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Carrie Underwood Baby News: How We Care for Moms 35+

POSTED BY: Florida Hospital

Country superstar Carrie Underwood recently shared the joyful news that she’s expecting baby number two at age 35. Not long before the announcement, however, Underwood faced a bit of backlash from fans after making a comment that her age would likely prevent her from having more children.

The risks of infertility and complications do increase as we get older, but that doesn’t mean you can’t have a perfectly healthy pregnancy as you get older. We asked Florida Hospital maternal-fetal medicine physician and high-risk pregnancy specialist Dr. Rachel Humphrey to help explain what to expect when you’re expecting — at age 35 and over.

Understanding Advanced Maternal Age

The outdated term “geriatric pregnancy” is now generally referred to as “advanced maternal age.” The age of first-time moms has risen steadily over the last several decades, which means more and more women fall into this category.

“It’s specifically defined as age 35 and older on the date of delivery,” Dr. Humphrey clarified. “So if someone’s pregnant at 34-and-a-half years old, they’re of ‘advanced maternal age’ because a nine-month pregnancy will take them past their 35th birthday.”

Anyone giving birth at or after age 35 should have special attention from their OB/GYN and potentially a maternal-fetal medicine specialist, since they’re at higher risk for pregnancy complications related to genetic conditions, diabetes and hypertension.

Special Screenings

Older moms should still follow the normal pregnancy guidelines of taking prenatal vitamins, not smoking and so on, and will get the typical ultrasounds. But there are also a few additional screenings your doctor might suggest.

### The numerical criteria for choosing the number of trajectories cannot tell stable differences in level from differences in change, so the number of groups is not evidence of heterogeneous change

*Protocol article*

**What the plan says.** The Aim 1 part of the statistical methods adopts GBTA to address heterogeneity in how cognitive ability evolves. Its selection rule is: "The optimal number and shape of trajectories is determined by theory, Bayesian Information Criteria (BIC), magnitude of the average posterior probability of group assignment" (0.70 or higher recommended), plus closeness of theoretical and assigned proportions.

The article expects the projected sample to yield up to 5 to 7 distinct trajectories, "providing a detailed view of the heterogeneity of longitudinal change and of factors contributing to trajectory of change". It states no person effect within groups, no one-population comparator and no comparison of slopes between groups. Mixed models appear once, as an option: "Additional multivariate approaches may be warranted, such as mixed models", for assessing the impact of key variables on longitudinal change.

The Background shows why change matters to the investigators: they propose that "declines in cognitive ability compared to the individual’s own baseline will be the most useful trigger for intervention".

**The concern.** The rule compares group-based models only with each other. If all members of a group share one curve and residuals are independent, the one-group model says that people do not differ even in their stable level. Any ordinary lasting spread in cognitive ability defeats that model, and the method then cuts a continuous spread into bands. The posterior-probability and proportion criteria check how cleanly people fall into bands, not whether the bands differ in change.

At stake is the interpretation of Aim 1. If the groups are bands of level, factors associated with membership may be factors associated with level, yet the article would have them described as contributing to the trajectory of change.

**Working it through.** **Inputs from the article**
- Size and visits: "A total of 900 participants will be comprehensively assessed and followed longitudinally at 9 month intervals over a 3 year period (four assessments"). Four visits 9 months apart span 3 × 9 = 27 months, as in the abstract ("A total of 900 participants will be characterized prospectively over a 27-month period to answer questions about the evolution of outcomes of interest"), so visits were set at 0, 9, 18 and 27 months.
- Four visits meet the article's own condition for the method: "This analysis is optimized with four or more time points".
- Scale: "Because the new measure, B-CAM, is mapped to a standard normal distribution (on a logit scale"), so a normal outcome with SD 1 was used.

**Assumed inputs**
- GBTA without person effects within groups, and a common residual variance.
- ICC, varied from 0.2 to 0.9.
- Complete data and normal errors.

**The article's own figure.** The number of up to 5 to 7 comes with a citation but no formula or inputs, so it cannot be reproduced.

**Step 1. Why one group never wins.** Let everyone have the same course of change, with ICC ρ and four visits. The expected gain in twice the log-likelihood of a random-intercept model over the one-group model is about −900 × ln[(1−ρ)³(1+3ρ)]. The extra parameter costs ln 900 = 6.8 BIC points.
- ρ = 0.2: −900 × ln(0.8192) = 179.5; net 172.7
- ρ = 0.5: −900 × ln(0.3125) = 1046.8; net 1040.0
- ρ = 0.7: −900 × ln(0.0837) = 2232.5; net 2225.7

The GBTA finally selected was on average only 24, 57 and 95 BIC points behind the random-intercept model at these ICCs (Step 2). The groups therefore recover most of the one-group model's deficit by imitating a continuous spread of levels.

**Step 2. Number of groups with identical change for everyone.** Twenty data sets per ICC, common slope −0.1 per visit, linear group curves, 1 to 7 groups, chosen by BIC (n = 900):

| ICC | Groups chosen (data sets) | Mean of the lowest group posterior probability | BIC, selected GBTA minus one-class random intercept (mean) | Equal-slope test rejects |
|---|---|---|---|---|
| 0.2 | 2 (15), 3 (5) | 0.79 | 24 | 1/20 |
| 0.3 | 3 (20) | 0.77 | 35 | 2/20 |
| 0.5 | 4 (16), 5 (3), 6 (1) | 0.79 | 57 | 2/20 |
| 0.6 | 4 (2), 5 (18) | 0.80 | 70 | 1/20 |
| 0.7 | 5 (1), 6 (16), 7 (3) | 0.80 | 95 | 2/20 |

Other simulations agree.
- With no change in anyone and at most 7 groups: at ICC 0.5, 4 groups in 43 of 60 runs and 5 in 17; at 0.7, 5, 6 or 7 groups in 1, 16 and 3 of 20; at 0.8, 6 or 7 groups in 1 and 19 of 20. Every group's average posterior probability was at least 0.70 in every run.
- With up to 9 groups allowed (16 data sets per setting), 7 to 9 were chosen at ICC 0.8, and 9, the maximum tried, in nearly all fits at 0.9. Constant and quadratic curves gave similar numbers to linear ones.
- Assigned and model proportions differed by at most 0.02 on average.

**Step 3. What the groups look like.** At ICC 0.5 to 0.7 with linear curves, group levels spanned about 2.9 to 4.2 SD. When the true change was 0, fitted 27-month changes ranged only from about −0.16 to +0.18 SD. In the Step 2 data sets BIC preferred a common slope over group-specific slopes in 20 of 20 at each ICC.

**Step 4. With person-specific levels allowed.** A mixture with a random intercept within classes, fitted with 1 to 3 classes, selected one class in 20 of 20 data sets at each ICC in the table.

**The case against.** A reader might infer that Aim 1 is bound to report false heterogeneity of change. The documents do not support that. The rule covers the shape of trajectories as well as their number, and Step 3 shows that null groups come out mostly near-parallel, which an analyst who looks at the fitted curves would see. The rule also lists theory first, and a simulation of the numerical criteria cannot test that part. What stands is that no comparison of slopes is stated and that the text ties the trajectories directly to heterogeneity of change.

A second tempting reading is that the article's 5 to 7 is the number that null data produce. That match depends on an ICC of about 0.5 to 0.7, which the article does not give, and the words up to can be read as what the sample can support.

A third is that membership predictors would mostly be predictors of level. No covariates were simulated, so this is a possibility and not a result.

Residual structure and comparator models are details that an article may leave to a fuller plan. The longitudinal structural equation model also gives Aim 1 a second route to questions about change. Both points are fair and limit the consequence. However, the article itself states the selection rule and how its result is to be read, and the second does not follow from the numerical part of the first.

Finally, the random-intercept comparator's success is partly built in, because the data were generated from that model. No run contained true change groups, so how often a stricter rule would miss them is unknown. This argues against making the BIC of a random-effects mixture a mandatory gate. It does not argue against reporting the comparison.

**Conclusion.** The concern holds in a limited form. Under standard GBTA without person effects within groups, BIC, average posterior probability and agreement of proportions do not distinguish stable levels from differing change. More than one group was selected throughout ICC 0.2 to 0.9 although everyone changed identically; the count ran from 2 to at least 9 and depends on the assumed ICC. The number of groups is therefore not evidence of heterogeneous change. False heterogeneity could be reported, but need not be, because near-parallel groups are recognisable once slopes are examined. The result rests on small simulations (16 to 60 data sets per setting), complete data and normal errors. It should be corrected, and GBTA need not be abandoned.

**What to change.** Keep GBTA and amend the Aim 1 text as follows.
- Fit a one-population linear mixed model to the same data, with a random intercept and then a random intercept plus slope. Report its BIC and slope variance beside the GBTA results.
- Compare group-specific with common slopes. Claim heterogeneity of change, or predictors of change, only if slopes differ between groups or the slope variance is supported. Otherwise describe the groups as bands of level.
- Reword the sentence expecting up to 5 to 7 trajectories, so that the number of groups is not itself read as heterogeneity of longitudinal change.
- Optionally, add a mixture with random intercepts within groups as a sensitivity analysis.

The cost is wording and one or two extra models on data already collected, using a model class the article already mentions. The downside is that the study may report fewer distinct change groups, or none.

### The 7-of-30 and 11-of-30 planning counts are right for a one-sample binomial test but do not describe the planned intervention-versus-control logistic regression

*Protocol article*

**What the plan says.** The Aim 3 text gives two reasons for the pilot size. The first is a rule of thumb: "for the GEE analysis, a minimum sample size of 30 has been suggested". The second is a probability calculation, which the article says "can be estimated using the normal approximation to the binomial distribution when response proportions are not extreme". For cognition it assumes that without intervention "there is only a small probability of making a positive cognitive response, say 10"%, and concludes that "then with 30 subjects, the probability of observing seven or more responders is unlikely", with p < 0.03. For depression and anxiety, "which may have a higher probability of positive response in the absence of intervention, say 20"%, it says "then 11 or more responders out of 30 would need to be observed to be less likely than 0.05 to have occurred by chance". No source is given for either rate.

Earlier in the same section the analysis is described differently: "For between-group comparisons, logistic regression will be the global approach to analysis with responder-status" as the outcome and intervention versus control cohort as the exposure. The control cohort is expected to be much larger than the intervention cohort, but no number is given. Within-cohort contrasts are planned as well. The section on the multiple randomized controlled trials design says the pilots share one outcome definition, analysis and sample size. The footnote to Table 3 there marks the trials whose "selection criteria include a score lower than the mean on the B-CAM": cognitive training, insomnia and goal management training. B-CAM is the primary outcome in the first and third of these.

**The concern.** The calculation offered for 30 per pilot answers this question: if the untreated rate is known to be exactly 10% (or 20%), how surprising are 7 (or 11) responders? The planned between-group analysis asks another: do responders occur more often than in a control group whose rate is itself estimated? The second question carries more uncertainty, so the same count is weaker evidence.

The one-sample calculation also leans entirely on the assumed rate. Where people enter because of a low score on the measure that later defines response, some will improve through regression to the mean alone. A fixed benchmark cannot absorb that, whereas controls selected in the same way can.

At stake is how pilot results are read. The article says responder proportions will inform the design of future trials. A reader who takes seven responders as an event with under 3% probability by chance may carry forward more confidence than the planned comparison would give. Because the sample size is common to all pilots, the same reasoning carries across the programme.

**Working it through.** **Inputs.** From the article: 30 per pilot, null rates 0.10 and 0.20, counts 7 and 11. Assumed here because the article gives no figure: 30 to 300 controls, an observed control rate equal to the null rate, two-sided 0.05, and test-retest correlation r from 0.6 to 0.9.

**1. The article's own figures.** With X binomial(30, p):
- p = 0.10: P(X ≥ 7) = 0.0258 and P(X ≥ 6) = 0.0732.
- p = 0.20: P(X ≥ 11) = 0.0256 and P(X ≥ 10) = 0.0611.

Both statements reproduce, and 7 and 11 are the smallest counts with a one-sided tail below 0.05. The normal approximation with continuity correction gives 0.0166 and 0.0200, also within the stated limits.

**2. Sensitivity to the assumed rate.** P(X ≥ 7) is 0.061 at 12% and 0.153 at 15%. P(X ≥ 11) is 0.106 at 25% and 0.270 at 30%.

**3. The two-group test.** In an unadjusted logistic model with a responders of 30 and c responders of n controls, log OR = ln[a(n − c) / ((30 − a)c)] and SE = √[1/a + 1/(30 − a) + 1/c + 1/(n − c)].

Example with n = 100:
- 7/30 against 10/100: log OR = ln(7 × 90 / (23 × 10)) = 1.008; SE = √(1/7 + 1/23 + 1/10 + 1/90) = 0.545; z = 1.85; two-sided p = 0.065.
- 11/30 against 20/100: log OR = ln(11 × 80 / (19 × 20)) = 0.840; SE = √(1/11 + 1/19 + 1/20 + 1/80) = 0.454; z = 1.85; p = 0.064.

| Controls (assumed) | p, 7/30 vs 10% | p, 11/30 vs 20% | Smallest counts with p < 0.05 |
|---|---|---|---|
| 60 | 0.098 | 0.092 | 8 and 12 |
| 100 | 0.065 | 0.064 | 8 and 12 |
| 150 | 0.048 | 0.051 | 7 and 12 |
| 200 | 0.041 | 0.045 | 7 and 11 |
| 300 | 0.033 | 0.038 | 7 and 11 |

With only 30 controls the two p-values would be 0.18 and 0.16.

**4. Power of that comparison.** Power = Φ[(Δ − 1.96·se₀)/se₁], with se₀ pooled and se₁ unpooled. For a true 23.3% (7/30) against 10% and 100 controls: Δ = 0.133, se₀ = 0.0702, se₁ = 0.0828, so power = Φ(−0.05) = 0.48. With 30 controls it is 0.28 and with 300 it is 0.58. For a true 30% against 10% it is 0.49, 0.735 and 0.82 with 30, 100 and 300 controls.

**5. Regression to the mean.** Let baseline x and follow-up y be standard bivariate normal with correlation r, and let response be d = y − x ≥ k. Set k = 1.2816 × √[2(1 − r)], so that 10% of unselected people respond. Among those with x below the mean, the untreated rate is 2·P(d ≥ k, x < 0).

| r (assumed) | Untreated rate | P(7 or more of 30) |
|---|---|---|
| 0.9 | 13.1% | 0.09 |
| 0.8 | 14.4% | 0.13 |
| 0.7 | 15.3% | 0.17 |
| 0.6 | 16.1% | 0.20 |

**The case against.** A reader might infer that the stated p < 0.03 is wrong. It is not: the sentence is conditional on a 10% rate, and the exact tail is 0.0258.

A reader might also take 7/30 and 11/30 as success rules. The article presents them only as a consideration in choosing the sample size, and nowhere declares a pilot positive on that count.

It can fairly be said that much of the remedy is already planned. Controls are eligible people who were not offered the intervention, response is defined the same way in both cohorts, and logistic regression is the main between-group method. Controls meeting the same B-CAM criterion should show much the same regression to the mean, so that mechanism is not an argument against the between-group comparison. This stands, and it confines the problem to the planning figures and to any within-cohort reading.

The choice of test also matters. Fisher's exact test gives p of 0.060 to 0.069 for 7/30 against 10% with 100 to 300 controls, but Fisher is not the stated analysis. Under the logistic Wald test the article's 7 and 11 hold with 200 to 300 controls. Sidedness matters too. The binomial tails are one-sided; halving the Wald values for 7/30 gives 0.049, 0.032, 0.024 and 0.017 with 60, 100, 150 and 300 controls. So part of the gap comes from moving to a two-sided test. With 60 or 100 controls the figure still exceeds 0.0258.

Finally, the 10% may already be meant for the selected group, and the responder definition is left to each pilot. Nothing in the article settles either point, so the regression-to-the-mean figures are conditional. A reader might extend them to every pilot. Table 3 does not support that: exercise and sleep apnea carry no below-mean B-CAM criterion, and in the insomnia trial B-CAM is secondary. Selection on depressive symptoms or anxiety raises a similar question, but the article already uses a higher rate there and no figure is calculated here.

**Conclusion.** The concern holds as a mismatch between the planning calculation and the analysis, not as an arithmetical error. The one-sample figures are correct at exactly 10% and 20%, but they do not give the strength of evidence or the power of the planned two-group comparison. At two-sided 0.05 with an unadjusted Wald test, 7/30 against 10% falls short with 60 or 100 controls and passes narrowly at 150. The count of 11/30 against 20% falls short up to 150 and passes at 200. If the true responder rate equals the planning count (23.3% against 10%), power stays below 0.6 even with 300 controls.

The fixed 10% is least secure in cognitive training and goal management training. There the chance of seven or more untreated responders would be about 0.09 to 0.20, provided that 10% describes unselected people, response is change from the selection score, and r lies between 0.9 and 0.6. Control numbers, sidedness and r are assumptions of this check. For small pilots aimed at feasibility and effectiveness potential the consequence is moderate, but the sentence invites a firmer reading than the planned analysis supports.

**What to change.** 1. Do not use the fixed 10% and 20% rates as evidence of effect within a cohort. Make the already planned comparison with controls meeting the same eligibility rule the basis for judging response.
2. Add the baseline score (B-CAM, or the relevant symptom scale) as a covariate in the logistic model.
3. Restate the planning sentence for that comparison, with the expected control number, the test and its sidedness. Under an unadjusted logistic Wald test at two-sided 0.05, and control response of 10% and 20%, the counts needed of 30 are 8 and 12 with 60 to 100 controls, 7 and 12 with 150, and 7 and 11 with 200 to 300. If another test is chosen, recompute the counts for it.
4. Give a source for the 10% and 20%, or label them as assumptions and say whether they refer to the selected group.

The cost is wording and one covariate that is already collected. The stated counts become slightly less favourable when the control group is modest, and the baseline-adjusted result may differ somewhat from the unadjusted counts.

“I’ll typically recommend that my advanced maternal age patients return for one additional ultrasound to assess fetal growth in the third trimester,” said Dr. Humphrey.

“Advanced maternal age mothers should have a discussion with their doctor about options for detecting genetic issues. They might choose no screenings whatsoever, screening only by ultrasound, screening by blood testing, or by diagnostic testing which involves amniocentesis or placental biopsy.”

Blood testing is the most common screening for expectant moms since it’s non-invasive and can provide your doctor with a lot of insight into your health and the health of your baby.

Tracking kick counts is important for pregnant women at any age, as your baby’s movement is considered a sign of his or her well-being. An expectant mother should tell her doctor about any decreased fetal movement as soon as possible.

Recovering from Pregnancy and Birth

You might assume it’ll be harder to recover from delivery the older you are. Dr. Humphrey acknowledged that older moms are more likely to have their own medical conditions that may complicate their pregnancy (like diabetes and high blood pressure), but she also sees a lot of benefits in her advanced maternal age patients.

“I tend to find that while there are more things to check for when an expectant mom is of advanced maternal age, my patients who fall into this category also tend to be my most motivated. They get their tests done, they come to all their appointments, they follow through on things,” said Dr. Humphrey.

“I think in many ways, my moms of advanced maternal age have a distinct advantage in that most of them are more financially secure and more likely to be in a stable relationship. That makes a big difference in general in the health of the pregnancy.”

Awareness and Optimism

There are several complications that are more likely to occur the older you are in your pregnancy, including chromosomal abnormalities, some congenital anomalies, placenta previa, gestational diabetes, preeclampsia, and C-section, and sometimes these complications result in preterm birth. That’s why advanced maternal age moms are closely monitored by their high-risk OB/GYNs throughout their pregnancies. We often recommend that moms 40 and over are induced at 39 weeks of gestation so they can receive extra special care.

But as Dr. Humphrey shared, there are plenty of women who have healthy and safe pregnancies after 35. And having all the right information can help empower your experience.

“I hope patients know about these things so it helps them connect with a doctor who can tailor care to them at an older age, but I certainly don’t want to discourage anyone from trying to get pregnant over 35,” assured Dr. Humphrey.

To learn more or request an appointment with a maternal-fetal medicine specialist, please visit our website or call 407-303-4HER.